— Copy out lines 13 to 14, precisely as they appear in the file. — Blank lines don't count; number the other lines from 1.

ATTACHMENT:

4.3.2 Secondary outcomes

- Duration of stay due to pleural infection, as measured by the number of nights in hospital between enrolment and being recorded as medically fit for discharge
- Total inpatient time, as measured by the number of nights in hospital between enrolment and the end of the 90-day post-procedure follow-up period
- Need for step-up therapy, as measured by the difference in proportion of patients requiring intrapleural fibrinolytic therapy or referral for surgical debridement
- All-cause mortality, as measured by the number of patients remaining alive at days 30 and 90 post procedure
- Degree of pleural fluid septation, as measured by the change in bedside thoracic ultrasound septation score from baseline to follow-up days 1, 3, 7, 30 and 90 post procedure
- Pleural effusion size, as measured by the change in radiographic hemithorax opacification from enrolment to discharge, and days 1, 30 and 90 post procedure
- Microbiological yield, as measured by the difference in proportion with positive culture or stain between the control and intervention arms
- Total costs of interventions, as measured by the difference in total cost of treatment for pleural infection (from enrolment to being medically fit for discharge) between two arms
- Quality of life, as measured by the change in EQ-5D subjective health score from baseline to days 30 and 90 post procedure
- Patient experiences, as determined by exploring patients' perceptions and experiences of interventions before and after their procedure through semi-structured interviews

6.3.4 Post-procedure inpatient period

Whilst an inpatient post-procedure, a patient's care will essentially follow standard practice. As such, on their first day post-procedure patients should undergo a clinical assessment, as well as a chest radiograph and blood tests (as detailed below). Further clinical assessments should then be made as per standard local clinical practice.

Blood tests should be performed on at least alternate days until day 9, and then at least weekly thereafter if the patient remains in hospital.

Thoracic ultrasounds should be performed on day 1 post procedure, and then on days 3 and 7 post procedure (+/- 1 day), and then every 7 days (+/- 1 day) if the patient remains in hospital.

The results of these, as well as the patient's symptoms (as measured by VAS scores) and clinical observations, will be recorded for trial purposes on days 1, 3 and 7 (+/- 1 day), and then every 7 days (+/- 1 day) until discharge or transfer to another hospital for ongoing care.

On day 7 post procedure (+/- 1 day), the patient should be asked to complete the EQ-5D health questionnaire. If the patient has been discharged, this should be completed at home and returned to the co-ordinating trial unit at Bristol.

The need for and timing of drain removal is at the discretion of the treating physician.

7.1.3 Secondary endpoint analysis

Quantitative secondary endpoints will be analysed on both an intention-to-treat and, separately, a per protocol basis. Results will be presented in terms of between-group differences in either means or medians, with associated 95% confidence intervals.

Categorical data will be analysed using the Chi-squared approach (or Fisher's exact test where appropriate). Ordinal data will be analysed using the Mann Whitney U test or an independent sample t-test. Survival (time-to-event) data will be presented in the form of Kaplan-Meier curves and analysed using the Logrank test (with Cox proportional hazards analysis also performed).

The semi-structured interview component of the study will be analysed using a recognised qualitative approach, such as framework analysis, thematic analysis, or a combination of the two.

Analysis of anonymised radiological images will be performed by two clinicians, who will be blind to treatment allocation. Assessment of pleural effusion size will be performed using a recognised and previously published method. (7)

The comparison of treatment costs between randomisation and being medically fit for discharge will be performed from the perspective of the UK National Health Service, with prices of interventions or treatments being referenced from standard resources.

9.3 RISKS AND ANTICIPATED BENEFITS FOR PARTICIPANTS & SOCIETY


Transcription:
Whilst an inpatient post-procedure, a patient's care will essentially follow standard practice. As such, on their first day post-procedure patients should undergo a clinical assessment, as well as a chest radiograph and blood tests (as detailed below). Further clinical assessments should then be made as per standard local clinical practice.

Blood tests should be performed on at least alternate days until day 9, and then at least weekly thereafter if the patient remains in hospital.